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  6. Those little triangle windows were fantastic. I loved them as a kid. They were needed in the days pre air con. What about the Venetian blinds on the back windows of old cars pre window tinting?
    I keep my bread in a bread box by the way, and my kids got heelies for their birthday last year!

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  7. What about pogo sticks? I had one as a kid. What happened to them?

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    1. I had one until about four years ago...I'm 49.

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  8. Yes, many of these things have gone away. Most young people haven't a clue about these things either. You get that deer in the headlight stare from them if you mention one of these things.

    Have a fabulous day Cranky. My best to Mrs. Cranky. ☺

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  9. I definitely liked those little triangular windows. I wish automatic transmission would take over in the UK. In Europe it's almost all stick shifts ...

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  10. Come over here - we still have a lot of those things! Manual transmissions - with 6 forward gears! - and television aerials on the roof. My car has triangular windows (I call them quarterpanes) but they don't open. And there is an electric blanket on our bed - and many other English beds. And clothes lines? Every house has one. Bread bins are common as well.

    But perhaps we Britons are just backward.

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  11. We'd be appalled today if we had to crank our windows down instead of push a button!
    My well meaning dad chose a bread box as a Mother's Day gift one year. Boy did he get an earful before it went back to the store!
    School kids these days either eat crap from the hot lunch line or bring "Bento boxes" filled with nauseatingly cute food - like the adorable little mini bread dough spiders I'm working on now for my grandkids' "Halloween lunches!"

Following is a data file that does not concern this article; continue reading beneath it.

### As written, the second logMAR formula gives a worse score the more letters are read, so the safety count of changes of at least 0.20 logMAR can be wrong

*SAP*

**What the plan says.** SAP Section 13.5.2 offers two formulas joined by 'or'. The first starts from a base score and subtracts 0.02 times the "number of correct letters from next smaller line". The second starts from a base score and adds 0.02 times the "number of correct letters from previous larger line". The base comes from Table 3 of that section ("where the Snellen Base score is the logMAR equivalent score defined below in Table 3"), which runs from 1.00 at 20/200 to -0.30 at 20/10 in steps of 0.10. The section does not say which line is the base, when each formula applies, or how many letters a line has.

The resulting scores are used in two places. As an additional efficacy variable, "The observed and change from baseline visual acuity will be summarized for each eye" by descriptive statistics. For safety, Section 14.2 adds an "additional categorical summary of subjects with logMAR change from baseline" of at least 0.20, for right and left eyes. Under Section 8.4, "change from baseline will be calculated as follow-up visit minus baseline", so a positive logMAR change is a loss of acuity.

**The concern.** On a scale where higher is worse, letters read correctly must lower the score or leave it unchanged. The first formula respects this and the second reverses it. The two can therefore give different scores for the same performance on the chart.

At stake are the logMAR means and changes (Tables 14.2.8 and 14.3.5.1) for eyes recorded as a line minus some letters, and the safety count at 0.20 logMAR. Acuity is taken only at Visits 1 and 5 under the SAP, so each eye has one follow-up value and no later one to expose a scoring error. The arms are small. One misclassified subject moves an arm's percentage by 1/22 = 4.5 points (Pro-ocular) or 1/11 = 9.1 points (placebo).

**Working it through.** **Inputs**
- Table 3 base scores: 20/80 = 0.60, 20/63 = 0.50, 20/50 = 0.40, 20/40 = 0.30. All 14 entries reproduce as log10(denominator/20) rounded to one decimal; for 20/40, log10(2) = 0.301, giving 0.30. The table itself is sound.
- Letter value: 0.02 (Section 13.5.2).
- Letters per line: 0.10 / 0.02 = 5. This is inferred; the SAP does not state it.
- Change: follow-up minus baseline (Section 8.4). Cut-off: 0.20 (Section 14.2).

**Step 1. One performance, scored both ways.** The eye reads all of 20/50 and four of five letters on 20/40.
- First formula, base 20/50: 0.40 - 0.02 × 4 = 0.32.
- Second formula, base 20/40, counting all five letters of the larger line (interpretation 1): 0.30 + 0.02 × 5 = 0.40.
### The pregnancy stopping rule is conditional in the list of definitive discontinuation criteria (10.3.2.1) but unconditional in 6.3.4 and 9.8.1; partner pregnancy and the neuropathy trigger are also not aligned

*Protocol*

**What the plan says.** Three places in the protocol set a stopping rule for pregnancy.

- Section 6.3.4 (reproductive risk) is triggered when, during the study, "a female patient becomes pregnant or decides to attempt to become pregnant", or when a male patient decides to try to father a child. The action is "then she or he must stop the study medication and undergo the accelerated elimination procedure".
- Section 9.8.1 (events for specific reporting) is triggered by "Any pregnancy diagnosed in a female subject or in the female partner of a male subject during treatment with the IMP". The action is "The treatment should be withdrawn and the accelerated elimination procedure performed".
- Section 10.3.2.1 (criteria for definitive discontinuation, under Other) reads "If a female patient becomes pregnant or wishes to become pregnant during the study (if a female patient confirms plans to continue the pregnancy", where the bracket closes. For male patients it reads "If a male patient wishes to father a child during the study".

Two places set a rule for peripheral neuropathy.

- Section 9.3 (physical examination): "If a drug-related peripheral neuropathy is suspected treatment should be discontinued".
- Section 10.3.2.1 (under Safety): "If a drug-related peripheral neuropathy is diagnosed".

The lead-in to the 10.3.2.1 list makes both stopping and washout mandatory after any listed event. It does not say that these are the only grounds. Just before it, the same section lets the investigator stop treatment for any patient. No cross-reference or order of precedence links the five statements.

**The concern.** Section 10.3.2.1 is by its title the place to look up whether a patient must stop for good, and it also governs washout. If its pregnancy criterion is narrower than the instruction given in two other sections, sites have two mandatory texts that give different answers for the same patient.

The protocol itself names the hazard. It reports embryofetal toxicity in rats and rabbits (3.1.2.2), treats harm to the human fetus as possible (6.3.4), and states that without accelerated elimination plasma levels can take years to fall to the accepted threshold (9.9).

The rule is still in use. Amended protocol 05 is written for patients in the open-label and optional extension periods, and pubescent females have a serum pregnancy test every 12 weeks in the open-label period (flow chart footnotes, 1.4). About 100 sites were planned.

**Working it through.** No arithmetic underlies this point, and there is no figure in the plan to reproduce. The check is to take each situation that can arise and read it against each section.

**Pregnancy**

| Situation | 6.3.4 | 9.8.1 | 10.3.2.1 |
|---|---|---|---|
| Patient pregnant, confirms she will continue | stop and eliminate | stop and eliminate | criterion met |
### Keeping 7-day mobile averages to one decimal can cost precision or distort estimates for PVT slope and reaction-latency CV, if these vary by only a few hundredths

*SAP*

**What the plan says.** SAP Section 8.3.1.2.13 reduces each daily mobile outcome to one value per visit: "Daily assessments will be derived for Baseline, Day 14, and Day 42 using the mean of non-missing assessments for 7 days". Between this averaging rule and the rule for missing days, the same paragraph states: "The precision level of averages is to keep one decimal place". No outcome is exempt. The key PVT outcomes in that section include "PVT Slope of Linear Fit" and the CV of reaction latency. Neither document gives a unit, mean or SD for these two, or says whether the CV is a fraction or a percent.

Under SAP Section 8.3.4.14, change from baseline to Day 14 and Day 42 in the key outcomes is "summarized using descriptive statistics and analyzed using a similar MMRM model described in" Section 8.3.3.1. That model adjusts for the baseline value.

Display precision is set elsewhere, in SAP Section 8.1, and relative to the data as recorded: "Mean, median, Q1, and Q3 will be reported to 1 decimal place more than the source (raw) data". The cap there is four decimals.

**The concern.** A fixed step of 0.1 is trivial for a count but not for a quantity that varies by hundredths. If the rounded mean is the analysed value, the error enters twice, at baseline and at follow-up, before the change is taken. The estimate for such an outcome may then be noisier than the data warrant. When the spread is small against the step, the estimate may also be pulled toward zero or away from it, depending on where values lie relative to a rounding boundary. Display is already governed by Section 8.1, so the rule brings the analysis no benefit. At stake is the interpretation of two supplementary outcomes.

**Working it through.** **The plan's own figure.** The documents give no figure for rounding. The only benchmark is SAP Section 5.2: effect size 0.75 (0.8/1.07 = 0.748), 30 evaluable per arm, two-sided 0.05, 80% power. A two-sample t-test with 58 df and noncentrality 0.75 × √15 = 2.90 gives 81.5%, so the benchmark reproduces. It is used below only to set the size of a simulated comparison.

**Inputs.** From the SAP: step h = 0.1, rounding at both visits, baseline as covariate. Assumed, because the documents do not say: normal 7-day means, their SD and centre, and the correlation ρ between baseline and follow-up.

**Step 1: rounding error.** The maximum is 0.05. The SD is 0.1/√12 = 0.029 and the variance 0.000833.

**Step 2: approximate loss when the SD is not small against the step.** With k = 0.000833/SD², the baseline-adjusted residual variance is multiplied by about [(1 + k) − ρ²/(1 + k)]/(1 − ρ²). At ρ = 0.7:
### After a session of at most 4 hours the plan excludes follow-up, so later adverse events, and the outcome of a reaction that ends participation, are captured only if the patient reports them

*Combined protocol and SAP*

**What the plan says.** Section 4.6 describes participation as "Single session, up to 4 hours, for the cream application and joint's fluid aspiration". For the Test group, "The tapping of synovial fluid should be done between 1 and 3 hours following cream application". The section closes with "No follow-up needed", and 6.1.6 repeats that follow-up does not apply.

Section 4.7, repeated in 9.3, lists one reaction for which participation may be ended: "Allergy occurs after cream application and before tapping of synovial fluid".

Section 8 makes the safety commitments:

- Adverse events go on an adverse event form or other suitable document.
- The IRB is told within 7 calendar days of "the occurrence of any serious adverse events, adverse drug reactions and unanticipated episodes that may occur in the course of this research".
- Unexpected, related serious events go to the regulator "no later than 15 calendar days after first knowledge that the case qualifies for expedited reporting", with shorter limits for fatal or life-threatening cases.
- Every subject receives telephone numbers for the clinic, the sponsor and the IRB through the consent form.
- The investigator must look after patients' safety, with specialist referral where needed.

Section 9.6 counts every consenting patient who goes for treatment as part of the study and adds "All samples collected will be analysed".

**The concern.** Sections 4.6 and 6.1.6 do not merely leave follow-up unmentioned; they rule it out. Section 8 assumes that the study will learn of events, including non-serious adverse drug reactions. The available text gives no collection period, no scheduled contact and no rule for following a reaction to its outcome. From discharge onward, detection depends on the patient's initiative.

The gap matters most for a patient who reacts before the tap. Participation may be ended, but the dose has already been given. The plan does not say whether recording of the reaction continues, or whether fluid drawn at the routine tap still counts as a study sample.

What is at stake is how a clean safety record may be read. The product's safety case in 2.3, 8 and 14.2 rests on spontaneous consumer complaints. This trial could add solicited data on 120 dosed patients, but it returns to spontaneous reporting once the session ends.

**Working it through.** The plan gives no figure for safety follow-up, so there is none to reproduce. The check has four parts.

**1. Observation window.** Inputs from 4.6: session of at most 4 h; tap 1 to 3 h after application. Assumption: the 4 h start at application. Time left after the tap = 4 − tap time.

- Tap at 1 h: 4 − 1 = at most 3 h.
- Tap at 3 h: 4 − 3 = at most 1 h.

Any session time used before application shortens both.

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  12. We had a bread box when I was a kid...but we don't now. I just buy new bread every week at the store. My mom freezes their bread but that definitely changes the substance of it, so I don't do that!

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  13. Try Walmart for the pocket fisherman!! http://www.walmart.com/ip/As-Seen-on-TV-Ronco-Pocket-Fisherman/10727613

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  14. Remember when movies had an Intermission in the middle so you could take a pee break. Peeing seems to be on my mind today.

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  15. I am feeling a bit dinosaur'ish. I still drive a stick shift and use an electric blanket in winter. Since the blanket allows me to really lower the furnace temps at night, I feel I am almost green. It really feels marvelous.

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  16. What about those clear plastic rain hats folded up like fans and tucked into a little sleeve? My mom used to carry those in her purse to keep her AquaNetted bouffant from becoming bedraggled in a sudden sprinkle.

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  17. My car is a stick shift, thankyouverymuch. I don't have a clothes line, but I dry a lot of my stuff on a collapsible rack that sits in the dining room where we never dine.

    What I want to know is what happened to chocolate Cool Whip. It was in stores for maybe a year or so, then it disappeared. Maybe I didn't buy enough.

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  18. Far better green-wise to lose the dryers as well. Those things chew up electricity like 3-bar heaters do. Clothes and sheets dried in the sunshine and fresh air smell much nicer anyway. Sunshine kills germs too, that's a plus. Just use the dryer when absolutely needed in the winter.
    We have a lot of TV antennas here in Australia too, not everyone can afford cable or satellite and are the shows really worth paying for?
    Like Val, I miss those little fold up rain hats too. My mum always had one and we were given one for Christmas one year, I never knew what happened to it.

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  19. Okay…from MY youth I seem to remember a lot of clear plastic covering people's couches. What was THAT about? So you had to sit on uncomfortable plastic all the time, which made your thighs sweat if you were in shorts…all to keep the fabric clean? Ridiculous!!